Dr. Fei Qiao

Just arrived in Hainan (2010)
Near the Summer Palace in Beijing (2011)

Current address

  • Dr. Fei QIAO
  • Tropical Crops Genetic Resources Institute
  • Chinese Acdemy of Tropical Agriculture sciences, Danzhou City, Hainan Province, China, Post code: PRC-571737
  • Tel: +86 (0)898 2330-6945 (Office) +86 (0)898 2330-9682 (home) Mobile Phone: +86 (0)187 8923 0586
  • e-mail 樵夫 <fei qiaoWhm4∂foxmail com>
  • Research Gate

 

Ph.D. thesis: Qiao, Fei (2010) How cytoskeleton senses abiotic/biotic stimuli in plant cells?

He tested the hypothesis, whether the cytoskeleton in addition to structural also conveys sensory functions. He used two model systems to address this: the light-sensitive tobacco cell line VBI-3 and two grapevine cell cultures originating from genotypes that differ with respect to disease resistance. He could show that pattern formation in VBI-3 is controlled by the plant phototreceptor phytochrome and is mediated by actin dependent auxin transport. Moreover he could demonstrate that microtubules can steer defence genes.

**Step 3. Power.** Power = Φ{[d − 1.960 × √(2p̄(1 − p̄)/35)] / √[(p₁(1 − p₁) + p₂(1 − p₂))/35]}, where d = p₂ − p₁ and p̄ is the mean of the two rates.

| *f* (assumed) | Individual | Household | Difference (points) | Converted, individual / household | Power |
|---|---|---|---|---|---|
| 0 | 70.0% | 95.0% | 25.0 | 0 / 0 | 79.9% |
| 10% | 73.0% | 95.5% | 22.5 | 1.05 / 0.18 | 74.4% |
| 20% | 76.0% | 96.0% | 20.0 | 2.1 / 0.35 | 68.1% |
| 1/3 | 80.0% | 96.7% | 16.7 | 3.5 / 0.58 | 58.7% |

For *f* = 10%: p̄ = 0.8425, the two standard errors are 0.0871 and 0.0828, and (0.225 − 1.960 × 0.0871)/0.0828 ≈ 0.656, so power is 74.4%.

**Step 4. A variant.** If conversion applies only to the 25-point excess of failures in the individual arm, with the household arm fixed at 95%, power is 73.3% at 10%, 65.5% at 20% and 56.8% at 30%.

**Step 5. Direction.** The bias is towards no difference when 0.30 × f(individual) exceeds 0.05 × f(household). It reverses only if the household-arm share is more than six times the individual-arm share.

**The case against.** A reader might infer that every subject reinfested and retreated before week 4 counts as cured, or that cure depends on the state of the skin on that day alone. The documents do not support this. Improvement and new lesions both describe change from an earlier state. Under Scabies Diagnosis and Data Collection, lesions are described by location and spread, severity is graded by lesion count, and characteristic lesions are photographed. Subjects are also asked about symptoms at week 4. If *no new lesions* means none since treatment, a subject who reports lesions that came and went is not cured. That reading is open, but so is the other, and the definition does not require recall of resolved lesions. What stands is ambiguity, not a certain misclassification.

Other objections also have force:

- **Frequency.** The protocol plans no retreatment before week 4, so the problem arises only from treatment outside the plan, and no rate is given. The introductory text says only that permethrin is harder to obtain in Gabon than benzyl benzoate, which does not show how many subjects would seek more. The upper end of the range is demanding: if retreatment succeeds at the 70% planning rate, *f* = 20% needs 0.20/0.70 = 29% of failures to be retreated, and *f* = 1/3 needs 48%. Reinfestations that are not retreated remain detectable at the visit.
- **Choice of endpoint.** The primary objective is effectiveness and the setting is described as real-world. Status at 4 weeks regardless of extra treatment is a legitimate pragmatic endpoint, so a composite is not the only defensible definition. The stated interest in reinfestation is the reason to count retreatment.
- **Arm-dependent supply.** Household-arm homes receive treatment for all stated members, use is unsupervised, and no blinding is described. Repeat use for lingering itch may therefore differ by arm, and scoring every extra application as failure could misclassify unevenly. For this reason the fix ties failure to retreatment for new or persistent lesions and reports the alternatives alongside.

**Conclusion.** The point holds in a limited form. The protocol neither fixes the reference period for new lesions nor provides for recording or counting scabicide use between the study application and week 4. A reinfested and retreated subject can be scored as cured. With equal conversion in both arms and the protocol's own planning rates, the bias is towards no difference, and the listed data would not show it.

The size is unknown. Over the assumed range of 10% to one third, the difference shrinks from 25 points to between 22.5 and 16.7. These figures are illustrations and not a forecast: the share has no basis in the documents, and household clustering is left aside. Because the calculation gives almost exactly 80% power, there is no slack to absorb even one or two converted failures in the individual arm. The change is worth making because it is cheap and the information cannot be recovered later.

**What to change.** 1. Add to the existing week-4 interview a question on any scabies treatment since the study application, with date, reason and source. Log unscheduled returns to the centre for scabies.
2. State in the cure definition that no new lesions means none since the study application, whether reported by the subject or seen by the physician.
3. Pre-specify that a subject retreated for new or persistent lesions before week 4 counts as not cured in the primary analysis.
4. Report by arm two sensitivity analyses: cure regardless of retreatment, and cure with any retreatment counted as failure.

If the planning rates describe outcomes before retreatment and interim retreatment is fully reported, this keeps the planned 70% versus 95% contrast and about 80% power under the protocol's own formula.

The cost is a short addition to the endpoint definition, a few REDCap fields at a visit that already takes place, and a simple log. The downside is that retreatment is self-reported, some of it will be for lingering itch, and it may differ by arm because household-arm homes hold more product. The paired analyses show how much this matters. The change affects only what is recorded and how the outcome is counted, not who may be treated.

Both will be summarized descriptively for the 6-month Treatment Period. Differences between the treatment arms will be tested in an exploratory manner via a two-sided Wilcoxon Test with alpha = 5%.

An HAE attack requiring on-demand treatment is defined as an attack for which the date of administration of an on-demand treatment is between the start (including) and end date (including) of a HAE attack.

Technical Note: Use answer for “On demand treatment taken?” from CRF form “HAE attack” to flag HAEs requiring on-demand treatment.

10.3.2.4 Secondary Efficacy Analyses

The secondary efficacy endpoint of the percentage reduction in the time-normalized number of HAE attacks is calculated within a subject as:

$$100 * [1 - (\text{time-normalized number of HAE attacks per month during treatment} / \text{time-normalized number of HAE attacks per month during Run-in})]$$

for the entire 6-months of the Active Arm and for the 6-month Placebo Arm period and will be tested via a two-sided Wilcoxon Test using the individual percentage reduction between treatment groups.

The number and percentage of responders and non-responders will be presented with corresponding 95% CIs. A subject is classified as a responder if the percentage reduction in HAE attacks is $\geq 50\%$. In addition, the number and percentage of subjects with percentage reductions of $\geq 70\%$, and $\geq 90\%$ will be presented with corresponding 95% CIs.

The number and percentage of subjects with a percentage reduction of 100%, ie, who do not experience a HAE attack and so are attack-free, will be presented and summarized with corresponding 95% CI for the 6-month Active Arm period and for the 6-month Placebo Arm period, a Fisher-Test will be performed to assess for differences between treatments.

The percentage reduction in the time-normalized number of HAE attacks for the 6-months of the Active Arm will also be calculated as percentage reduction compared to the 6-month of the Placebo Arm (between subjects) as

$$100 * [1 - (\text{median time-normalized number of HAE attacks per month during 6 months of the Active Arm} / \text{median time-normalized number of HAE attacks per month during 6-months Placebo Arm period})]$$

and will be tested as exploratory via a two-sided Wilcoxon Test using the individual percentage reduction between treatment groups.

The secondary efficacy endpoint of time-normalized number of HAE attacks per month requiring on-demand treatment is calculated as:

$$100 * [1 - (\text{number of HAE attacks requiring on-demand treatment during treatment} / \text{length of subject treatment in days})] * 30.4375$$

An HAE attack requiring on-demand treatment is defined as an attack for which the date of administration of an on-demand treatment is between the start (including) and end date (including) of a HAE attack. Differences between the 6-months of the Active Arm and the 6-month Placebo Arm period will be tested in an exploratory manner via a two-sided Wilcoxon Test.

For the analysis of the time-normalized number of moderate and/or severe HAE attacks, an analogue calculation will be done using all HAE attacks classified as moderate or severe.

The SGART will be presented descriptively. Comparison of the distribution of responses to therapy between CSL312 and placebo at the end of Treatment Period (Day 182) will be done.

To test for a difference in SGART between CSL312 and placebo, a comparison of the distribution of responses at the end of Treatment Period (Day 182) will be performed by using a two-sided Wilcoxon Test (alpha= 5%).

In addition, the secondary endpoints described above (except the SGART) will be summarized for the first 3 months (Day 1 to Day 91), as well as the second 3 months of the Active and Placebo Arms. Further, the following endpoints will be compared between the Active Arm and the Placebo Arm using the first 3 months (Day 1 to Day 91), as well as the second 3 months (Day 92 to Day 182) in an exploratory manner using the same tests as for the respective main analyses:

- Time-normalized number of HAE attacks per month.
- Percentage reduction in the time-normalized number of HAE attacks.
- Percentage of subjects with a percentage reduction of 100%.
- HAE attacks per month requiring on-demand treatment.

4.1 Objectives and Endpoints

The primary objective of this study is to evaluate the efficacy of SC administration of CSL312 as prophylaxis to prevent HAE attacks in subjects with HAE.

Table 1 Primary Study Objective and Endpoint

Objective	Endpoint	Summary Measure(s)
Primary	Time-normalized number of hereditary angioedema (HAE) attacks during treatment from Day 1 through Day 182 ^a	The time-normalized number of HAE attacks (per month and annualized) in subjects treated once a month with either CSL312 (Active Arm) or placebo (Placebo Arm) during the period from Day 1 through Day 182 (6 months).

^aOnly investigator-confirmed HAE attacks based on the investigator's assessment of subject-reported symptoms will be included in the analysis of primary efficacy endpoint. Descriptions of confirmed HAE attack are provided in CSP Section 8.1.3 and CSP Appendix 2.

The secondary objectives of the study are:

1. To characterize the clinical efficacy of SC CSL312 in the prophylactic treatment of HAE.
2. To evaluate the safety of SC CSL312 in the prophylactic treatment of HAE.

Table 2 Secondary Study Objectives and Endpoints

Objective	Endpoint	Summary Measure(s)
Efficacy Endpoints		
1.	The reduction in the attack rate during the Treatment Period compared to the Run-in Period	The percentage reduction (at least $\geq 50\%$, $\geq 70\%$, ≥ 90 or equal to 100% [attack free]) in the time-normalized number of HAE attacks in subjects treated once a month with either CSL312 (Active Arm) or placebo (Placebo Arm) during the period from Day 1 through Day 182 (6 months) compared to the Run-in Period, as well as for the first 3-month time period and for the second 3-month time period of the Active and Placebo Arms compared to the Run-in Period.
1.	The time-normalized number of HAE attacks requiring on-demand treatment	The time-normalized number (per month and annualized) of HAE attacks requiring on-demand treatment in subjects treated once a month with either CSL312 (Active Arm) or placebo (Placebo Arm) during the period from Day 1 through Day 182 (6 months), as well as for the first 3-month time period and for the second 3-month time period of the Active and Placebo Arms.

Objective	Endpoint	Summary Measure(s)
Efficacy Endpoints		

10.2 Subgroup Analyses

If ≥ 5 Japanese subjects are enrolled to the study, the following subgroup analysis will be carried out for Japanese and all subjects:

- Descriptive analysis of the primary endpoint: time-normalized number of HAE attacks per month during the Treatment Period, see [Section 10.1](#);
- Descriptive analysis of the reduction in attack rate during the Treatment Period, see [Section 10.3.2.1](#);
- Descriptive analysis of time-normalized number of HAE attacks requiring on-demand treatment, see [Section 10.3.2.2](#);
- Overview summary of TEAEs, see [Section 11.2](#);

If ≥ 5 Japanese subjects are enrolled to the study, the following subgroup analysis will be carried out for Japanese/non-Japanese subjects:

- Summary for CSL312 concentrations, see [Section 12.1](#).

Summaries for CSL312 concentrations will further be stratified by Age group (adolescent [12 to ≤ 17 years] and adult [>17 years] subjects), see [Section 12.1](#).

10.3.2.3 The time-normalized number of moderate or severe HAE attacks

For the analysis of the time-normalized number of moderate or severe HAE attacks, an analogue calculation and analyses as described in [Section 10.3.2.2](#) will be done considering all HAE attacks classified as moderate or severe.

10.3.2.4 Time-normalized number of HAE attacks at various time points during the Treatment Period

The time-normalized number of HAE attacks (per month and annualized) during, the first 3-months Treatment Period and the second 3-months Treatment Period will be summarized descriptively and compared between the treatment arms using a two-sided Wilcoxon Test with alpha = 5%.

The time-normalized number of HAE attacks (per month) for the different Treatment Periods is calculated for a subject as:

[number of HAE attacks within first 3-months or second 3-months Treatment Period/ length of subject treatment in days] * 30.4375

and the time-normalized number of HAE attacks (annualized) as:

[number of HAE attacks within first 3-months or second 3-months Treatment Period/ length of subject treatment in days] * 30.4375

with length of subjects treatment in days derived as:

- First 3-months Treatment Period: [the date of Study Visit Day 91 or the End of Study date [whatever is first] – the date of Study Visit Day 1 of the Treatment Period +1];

Publications from the Ph.D.

Qiao, F., Petrášek, J., Nick, P. (2010) Light can rescue auxin-dependent synchrony of cell division. J. Exp. Bot. 61, 503-510 - pdf

Qiao, F., Chang, X., Nick, P. (2010) The cytoskeleton enhances gene expression in the response to the Harpin elicitor in grapevine. J. Exp. Bot. 61, 4021–4031 - pdf

 

Current research

As head of a research team at the Tropical Crops Genetic Resources Institute in Hainan he continued to work on cytoskeleton and disease resistance to understand and improve resistance of banana against the Fusarium wilt. In addition he started to work on plants used in Traditional Chinese Medicine that have shifted to the verge of extinction. He established cell cultures for these plants aiming to production of the active compounds by Plant Cell Fermentation. We have established a cooperation on this topic, funded by a joint programme by the German and the Chinese Ministry of Agriculture. As first step the transcriptome of Cephalotaxus hainanensis was deciphered. This tree species exists only in very few specimens and produces valuable against ovary cancer, so called Harringtonins.

109. Qiao F, Chong H, Wang R, Yin J, Qian D, Yang X, Jiang X, Nick P (2014) De-novo characterization of a Cephalotaxus hainanensis transcriptome and genes related to paclitaxel biosynthesis. PloS ONE 9, e106900 - pdf